For many years investment into buy to let property has generated very good returns as the housing market has risen inexorably and this has clearly attracted many people.
However, are we now beginning to see the end in sight for this type of investment? There is clearly a housing shortage and in order to help tackle this problem, the Government is taxing investment property owners more heavily.
These include increases to Stamp Duty and Capital Gains Tax as well as changes in Mortgage Interest Relief, eating into the income some landlords are able to generate from their buy-to-lets. These changes in taxation for buy-to-let investors are some of the most significant for many years and only time will tell whether they will have the impact the Government desires.
At the same time, the ISA allowance remains generous and the flexibilities on pension savings appear to have made an impact on investment veering away from Buy to Let.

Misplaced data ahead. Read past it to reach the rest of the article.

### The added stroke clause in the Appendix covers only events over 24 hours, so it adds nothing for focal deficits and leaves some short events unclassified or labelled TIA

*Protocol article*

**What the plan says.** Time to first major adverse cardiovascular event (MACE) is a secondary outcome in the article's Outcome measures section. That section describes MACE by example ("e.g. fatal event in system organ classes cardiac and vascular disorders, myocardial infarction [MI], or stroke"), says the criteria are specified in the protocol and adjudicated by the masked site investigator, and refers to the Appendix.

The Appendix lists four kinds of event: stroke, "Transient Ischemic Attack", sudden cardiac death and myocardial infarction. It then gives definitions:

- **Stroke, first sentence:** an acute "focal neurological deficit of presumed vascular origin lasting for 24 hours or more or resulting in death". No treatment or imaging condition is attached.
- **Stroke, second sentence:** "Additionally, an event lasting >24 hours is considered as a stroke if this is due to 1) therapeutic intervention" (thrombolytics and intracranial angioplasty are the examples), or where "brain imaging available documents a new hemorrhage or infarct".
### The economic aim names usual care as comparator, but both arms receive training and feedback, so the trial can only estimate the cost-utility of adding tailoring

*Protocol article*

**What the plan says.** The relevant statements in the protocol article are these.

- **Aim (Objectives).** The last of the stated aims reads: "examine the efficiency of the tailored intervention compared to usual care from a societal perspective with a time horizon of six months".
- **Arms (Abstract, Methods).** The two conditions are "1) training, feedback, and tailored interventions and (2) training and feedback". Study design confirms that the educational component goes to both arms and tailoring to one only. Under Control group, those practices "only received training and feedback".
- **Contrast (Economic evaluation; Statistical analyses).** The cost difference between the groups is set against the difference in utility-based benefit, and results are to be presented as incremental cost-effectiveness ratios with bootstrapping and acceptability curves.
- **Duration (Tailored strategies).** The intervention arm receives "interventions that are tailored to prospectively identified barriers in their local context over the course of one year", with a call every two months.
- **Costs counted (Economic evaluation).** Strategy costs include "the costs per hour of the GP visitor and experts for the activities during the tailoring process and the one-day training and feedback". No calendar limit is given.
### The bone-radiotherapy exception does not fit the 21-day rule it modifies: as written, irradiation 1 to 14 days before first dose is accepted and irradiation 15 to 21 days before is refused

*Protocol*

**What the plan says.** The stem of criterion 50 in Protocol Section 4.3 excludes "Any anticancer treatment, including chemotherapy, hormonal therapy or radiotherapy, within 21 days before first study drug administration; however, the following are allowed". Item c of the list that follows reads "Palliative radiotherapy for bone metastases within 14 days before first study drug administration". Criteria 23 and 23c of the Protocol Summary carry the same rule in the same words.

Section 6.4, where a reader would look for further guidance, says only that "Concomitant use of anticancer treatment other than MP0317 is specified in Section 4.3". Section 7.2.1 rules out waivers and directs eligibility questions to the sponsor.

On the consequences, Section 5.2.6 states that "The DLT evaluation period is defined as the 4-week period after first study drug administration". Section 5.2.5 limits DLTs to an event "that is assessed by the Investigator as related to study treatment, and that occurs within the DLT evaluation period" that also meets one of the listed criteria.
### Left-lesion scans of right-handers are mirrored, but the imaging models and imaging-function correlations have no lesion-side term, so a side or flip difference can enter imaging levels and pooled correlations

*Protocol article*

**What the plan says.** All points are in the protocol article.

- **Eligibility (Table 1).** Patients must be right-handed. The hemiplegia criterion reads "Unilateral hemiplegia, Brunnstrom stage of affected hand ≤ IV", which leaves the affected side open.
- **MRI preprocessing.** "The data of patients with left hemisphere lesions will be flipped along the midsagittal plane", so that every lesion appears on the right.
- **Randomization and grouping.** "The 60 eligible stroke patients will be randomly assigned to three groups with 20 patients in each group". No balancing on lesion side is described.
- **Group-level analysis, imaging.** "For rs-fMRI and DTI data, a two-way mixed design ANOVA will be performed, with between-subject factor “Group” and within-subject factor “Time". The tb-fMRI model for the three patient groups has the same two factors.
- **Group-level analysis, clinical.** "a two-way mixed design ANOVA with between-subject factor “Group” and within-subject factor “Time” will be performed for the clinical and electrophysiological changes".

Pensions, ISAs and Investment Accounts are more attractive from a tax perspective, thanks to lower Capital Gains Tax (CGT) rates on Investment Accounts (with ISAs and Pensions being sheltered from tax). When you consider that this year’s annual ISA limit is still a generous £20,000 per person, enabling investors to build up a significant pool of tax-free assets, you can see why buy-to-let is perhaps not looking as attractive as it once did, especially for new investors.
The tax changes highlighted above mean that many landlords now start at a disadvantage, relative to those putting money into other investments. As an asset class, property has always been considerably more illiquid than, for example, listed equities and bonds. In a market downturn it can take a long time to sell a house. It is also wise for landlords to keep some cash aside to cover unexpected repair bills and rental voids (i.e. periods when you don’t have a tenant). This ties up money that could otherwise be put to work.
Whilst we totally accept that property has been a very successful investment over the years, there are now more obstacles in the path of buy-to-let investors than ever before. By starting on the ‘back foot’, and given the tax implications, property will need to significantly outpace other investments over the longer term to deliver potentially better net returns.